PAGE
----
WASHINGTON • Scientists have demonstrated for the first time the devastating physiological and behavioural effects on fish exposed to the tiny bits of plastic clogging the world's oceans.
Lab experiments with European perch larvae showed exposure to microplastic particles at levels present in seas inhibited hatching of fertilised eggs, stunted larval growth, reduced activity levels, and made them more susceptible to predators, increasing mortality rates, researchers said on Thursday.
"For me, the key finding and biggest surprise in this study was the fact that larvae preferentially ate microplastic particles and literally stuffed themselves with the microbeads", ignoring their natural food source of zooplankton, said marine biologist Oona Lonnstedt of Uppsala University in Sweden.
There is increasing concern among scientists about the effect of pervasive plastic pollution on marine ecosystems.
This study was the first to look at direct effects of microplastic particles on fish development, Dr Lonnstedt said.
Microplastic particles, bits of plastic measuring no more than 5mm, come from large plastic trash that has fragmented into smaller pieces or from manufactured plastics of microscopic size such as microbeads in products like facial soap, body wash and toothpaste.
NATURAL BEHAVIOUR AFFECTED
Microplastics actually seem to interfere with an animal's natural behaviour, such as feeding choices, activity rates and predator-avoidance strategies. This is a serious cause for concern, in particular since microplastic particles often accumulate in shallow coastal areas where many developmental stages of aquatic organisms, not just fish, can be found.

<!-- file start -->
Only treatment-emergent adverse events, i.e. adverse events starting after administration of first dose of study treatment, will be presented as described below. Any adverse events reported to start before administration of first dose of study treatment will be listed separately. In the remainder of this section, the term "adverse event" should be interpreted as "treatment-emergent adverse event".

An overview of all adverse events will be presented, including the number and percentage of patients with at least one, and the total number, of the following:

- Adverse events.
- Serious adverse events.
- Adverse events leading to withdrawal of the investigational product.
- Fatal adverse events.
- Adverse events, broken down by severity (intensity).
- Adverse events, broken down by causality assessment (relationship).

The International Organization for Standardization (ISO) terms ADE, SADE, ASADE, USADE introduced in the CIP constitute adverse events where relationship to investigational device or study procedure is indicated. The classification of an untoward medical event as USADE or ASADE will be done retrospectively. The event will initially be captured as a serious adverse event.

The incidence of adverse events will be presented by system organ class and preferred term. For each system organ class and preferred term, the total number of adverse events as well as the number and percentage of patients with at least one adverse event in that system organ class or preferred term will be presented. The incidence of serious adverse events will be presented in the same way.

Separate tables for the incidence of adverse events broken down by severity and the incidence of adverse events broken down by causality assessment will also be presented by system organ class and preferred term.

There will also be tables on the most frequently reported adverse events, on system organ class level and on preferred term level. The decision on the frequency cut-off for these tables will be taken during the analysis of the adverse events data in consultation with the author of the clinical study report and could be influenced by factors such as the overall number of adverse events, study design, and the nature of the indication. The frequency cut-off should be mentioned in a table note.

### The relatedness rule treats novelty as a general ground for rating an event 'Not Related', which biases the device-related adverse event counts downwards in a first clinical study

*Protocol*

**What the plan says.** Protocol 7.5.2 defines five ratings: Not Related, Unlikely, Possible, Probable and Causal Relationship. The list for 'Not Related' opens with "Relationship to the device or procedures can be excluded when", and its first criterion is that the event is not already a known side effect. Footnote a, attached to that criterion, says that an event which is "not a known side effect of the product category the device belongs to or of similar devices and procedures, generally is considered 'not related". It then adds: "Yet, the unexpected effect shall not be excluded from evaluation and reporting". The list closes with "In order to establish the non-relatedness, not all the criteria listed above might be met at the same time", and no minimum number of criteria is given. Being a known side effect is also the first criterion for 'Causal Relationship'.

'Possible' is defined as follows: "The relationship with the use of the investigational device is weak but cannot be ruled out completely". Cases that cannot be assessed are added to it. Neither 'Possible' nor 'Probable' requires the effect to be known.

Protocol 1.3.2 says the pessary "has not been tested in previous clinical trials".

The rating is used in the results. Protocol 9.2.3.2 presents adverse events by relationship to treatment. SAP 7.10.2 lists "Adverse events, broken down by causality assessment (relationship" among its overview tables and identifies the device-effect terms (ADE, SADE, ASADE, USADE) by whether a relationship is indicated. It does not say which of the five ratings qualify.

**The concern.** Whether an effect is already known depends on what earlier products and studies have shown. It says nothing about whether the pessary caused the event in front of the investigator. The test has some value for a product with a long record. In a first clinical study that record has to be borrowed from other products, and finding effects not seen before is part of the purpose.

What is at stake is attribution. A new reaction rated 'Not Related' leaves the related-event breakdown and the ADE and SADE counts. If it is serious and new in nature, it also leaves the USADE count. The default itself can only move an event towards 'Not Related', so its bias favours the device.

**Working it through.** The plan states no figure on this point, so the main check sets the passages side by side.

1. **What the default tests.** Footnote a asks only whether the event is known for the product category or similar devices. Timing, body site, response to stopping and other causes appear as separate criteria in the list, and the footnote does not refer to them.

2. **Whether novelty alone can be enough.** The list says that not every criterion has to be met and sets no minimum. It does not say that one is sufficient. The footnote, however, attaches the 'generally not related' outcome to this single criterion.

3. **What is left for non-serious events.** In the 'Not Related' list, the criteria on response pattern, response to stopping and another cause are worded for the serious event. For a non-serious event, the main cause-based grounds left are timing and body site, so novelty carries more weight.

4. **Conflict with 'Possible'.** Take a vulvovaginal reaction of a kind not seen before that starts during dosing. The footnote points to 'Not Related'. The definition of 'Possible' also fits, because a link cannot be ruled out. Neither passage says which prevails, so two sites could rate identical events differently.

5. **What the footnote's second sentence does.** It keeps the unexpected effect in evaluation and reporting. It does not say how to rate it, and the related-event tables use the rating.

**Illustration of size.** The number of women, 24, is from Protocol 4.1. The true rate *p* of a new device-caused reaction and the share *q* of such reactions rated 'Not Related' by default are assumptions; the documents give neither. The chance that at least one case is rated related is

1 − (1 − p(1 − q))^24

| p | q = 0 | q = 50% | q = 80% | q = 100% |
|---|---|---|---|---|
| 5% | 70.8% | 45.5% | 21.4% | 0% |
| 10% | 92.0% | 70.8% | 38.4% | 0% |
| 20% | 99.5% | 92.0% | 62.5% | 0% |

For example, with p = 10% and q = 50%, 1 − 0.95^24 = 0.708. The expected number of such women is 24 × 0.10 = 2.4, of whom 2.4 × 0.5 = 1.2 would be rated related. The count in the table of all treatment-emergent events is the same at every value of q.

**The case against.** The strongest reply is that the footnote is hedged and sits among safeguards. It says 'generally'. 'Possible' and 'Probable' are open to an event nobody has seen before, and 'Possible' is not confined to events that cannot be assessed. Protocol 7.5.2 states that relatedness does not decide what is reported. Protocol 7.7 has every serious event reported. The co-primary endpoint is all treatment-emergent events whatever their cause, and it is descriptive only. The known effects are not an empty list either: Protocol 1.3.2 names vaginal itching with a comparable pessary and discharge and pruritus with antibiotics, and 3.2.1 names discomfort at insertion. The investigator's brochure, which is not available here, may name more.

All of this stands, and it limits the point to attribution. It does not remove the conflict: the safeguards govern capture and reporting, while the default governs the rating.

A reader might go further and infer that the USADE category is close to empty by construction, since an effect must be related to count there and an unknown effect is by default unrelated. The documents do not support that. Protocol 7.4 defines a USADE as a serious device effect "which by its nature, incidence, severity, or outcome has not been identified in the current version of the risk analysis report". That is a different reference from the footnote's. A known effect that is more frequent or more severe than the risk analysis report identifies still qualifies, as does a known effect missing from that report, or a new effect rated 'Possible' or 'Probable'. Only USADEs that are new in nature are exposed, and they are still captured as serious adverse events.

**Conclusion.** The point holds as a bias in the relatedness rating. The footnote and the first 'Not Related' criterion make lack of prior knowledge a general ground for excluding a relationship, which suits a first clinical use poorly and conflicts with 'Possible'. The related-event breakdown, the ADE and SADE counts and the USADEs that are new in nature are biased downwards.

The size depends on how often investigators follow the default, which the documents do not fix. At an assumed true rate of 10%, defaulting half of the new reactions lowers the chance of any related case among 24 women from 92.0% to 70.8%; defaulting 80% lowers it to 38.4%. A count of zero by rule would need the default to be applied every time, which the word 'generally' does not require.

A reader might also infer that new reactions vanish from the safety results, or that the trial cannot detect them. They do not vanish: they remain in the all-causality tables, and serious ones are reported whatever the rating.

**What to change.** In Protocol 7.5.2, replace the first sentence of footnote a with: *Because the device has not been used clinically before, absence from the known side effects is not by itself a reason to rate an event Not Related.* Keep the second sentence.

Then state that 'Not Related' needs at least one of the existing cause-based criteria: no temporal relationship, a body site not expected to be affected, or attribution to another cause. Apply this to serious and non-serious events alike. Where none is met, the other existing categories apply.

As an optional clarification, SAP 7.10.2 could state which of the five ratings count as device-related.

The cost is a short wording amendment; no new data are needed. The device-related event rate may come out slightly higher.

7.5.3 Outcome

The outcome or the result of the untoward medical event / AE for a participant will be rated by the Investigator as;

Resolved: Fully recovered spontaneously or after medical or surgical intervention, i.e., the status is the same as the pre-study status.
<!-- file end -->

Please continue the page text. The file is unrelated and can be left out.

DR OONA LONNSTEDT, a marine biologist.
It has been estimated that by 2050 there will be more plastic in the sea than fish, The Telegraph reported on Thursday.
The European perch, known for its greenish colour with black stripes and orange-to-red fins, is an important commercial fish species for coastal and lake fisheries and is also popular for recreational fishing, said Dr Peter Eklov, an Uppsala professor of limnology, the study of inland waters.
Perch larvae exposed to microplastic particles lost their ability to use typical perch anti-predator behaviour such as freezing in place, Dr Eklov said.
"Microplastics actually seem to interfere with an animal's natural behaviour, such as feeding choices, activity rates and predator- avoidance strategies," Dr Lonn- stedt said.
"This is a serious cause for concern, in particular since microplastic particles often accumulate in shallow coastal areas where many developmental stages of aquatic organisms, not just fish, can be found."
While this study involved perch, such plastic pollution is likely harmful to many fish species. The researchers said since this study, they have conducted similar experiments with other fish, both tropical (coral reef damselfish) and temperate (pike and flounder), and all showed responses to microplastic particles very similar to the perch.
"If microplastics are indeed affecting organisms both chemically and physically, then this really calls for a ban on microplastic beads in body-care products and cosmetics around the world,"Dr Lonnstedt said.
Analysts said the research, published in the journal Science, could guide efforts to mitigate the entry of microplastics into the oceans by determining the types that may be most hazardous and by identifying the most sensitive populations, species and ecosystems.